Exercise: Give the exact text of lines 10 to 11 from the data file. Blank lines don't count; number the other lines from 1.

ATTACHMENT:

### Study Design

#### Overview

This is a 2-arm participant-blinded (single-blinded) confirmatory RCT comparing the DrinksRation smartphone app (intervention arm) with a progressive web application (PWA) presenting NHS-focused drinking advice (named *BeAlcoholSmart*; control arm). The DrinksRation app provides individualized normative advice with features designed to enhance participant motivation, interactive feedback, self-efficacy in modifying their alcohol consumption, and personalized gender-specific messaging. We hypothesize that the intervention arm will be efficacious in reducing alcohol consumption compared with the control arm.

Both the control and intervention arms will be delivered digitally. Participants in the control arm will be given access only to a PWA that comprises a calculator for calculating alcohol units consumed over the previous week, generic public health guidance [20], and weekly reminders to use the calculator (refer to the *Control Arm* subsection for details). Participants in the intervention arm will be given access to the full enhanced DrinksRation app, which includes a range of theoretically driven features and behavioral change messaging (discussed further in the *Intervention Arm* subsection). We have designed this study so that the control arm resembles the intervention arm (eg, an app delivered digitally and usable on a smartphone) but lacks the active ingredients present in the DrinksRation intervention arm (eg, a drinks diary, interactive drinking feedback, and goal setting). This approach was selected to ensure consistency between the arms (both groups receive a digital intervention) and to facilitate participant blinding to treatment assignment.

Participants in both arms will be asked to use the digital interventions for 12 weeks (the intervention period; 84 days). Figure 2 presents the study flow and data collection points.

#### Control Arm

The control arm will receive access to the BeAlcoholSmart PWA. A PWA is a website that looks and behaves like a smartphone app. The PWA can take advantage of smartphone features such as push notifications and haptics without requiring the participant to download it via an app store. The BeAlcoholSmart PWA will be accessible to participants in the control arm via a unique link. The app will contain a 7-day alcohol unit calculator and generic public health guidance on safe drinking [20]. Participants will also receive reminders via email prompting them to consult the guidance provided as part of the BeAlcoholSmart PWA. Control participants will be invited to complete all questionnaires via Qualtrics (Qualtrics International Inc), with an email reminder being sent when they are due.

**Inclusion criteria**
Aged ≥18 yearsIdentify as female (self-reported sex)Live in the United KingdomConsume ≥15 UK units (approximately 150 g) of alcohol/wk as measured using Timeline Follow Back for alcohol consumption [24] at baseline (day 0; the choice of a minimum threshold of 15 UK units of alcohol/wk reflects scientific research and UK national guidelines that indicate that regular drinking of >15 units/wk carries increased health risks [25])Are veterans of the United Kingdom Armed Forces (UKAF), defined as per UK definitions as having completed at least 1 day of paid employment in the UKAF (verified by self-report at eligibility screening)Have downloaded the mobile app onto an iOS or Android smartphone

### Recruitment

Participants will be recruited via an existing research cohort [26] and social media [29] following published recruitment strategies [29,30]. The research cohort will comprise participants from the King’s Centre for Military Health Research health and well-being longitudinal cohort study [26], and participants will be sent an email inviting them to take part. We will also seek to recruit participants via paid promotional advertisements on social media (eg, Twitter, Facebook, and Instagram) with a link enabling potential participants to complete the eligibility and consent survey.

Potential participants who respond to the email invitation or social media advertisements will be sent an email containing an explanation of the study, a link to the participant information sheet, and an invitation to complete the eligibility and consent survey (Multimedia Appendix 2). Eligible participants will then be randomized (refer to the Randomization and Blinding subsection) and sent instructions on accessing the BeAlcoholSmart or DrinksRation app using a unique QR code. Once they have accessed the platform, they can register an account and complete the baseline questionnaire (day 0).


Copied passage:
### Recruitment

Participants will be recruited via an existing research cohort [26] and social media [29] following published recruitment strategies [29,30]. The research cohort will comprise participants from the King’s Centre for Military Health Research health and well-being longitudinal cohort study [26], and participants will be sent an email inviting them to take part. We will also seek to recruit participants via paid promotional advertisements on social media (eg, Twitter, Facebook, and Instagram) with a link enabling potential participants to complete the eligibility and consent survey.